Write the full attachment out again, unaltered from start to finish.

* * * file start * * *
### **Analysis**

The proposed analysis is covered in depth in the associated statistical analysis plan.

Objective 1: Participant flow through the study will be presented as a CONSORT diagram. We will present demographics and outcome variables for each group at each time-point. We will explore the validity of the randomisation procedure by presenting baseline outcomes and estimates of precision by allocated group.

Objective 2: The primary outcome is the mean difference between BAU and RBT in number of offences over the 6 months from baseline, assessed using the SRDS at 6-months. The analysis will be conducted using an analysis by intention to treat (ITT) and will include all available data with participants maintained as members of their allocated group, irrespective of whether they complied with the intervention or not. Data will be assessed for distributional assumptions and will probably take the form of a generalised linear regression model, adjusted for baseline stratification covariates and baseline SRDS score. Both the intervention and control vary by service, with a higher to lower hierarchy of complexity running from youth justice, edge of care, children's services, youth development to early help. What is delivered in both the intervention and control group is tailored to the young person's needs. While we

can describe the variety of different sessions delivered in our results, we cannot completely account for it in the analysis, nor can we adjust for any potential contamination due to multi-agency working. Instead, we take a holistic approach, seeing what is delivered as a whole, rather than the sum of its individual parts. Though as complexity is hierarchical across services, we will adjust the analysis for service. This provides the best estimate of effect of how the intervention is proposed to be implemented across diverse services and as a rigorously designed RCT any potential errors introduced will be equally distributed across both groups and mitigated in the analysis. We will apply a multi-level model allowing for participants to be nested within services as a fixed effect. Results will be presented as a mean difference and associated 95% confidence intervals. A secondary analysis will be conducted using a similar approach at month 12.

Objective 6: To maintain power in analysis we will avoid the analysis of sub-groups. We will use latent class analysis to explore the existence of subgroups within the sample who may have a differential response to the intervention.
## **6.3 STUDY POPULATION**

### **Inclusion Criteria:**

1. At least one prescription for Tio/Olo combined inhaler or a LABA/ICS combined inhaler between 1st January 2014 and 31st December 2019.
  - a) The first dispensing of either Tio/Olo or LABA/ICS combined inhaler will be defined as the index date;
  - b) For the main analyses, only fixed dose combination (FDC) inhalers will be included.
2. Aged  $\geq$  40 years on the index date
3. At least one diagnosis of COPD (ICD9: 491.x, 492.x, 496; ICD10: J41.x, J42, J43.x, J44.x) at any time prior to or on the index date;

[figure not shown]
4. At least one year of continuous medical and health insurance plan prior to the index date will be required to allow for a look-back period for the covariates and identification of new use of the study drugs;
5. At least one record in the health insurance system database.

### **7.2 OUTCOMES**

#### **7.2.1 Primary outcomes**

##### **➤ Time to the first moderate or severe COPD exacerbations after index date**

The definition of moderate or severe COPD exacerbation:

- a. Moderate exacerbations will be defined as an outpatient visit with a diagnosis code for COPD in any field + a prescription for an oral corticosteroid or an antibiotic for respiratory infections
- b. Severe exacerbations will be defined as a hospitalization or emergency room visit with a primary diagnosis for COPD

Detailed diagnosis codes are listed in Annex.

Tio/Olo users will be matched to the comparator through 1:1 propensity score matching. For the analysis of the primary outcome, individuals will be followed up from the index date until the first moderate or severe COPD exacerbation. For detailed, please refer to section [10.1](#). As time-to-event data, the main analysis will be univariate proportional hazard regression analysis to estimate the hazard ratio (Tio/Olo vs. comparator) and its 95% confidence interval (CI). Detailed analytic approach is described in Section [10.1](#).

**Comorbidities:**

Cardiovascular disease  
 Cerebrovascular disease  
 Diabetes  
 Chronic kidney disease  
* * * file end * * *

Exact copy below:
### **Analysis**

The proposed analysis is covered in depth in the associated statistical analysis plan.

Objective 1: Participant flow through the study will be presented as a CONSORT diagram. We will present demographics and outcome variables for each group at each time-point. We will explore the validity of the randomisation procedure by presenting baseline outcomes and estimates of precision by allocated group.

Objective 2: The primary outcome is the mean difference between BAU and RBT in number of offences over the 6 months from baseline, assessed using the SRDS at 6-months. The analysis will be conducted using an analysis by intention to treat (ITT) and will include all available data with participants maintained as members of their allocated group, irrespective of whether they complied with the intervention or not. Data will be assessed for distributional assumptions and will probably take the form of a generalised linear regression model, adjusted for baseline stratification covariates and baseline SRDS score. Both the intervention and control vary by service, with a higher to lower hierarchy of complexity running from youth justice, edge of care, children's services, youth development to early help. What is delivered in both the intervention and control group is tailored to the young person's needs. While we

can describe the variety of different sessions delivered in our results, we cannot completely account for it in the analysis, nor can we adjust for any potential contamination due to multi-agency working. Instead, we take a holistic approach, seeing what is delivered as a whole, rather than the sum of its individual parts. Though as complexity is hierarchical across services, we will adjust the analysis for service. This provides the best estimate of effect of how the intervention is proposed to be implemented across diverse services and as a rigorously designed RCT any potential errors introduced will be equally distributed across both groups and mitigated in the analysis. We will apply a multi-level model allowing for participants to be nested within services as a fixed effect. Results will be presented as a mean difference and associated 95% confidence intervals. A secondary analysis will be conducted using a similar approach at month 12.

Objective 6: To maintain power in analysis we will avoid the analysis of sub-groups. We will use latent class analysis to explore the existence of subgroups within the sample who may have a differential response to the intervention.
## **6.3 STUDY POPULATION**

### **Inclusion Criteria:**

1. At least one prescription for Tio/Olo combined inhaler or a LABA/ICS combined inhaler between 1st January 2014 and 31st December 2019.
  - a) The first dispensing of either Tio/Olo or LABA/ICS combined inhaler will be defined as the index date;
  - b) For the main analyses, only fixed dose combination (FDC) inhalers will be included.
2. Aged  $\geq$  40 years on the index date
3. At least one diagnosis of COPD (ICD9: 491.x, 492.x, 496; ICD10: J41.x, J42, J43.x, J44.x) at any time prior to or on the index date;

[figure not shown]
4. At least one year of continuous medical and health insurance plan prior to the index date will be required to allow for a look-back period for the covariates and identification of new use of the study drugs;
5. At least one record in the health insurance system database.

### **7.2 OUTCOMES**

#### **7.2.1 Primary outcomes**

##### **➤ Time to the first moderate or severe COPD exacerbations after index date**

The definition of moderate or severe COPD exacerbation:

- a. Moderate exacerbations will be defined as an outpatient visit with a diagnosis code for COPD in any field + a prescription for an oral corticosteroid or an antibiotic for respiratory infections
- b. Severe exacerbations will be defined as a hospitalization or emergency room visit with a primary diagnosis for COPD

Detailed diagnosis codes are listed in Annex.

Tio/Olo users will be matched to the comparator through 1:1 propensity score matching. For the analysis of the primary outcome, individuals will be followed up from the index date until the first moderate or severe COPD exacerbation. For detailed, please refer to section [10.1](#). As time-to-event data, the main analysis will be univariate proportional hazard regression analysis to estimate the hazard ratio (Tio/Olo vs. comparator) and its 95% confidence interval (CI). Detailed analytic approach is described in Section [10.1](#).

**Comorbidities:**

Cardiovascular disease  
 Cerebrovascular disease  
 Diabetes  
 Chronic kidney disease  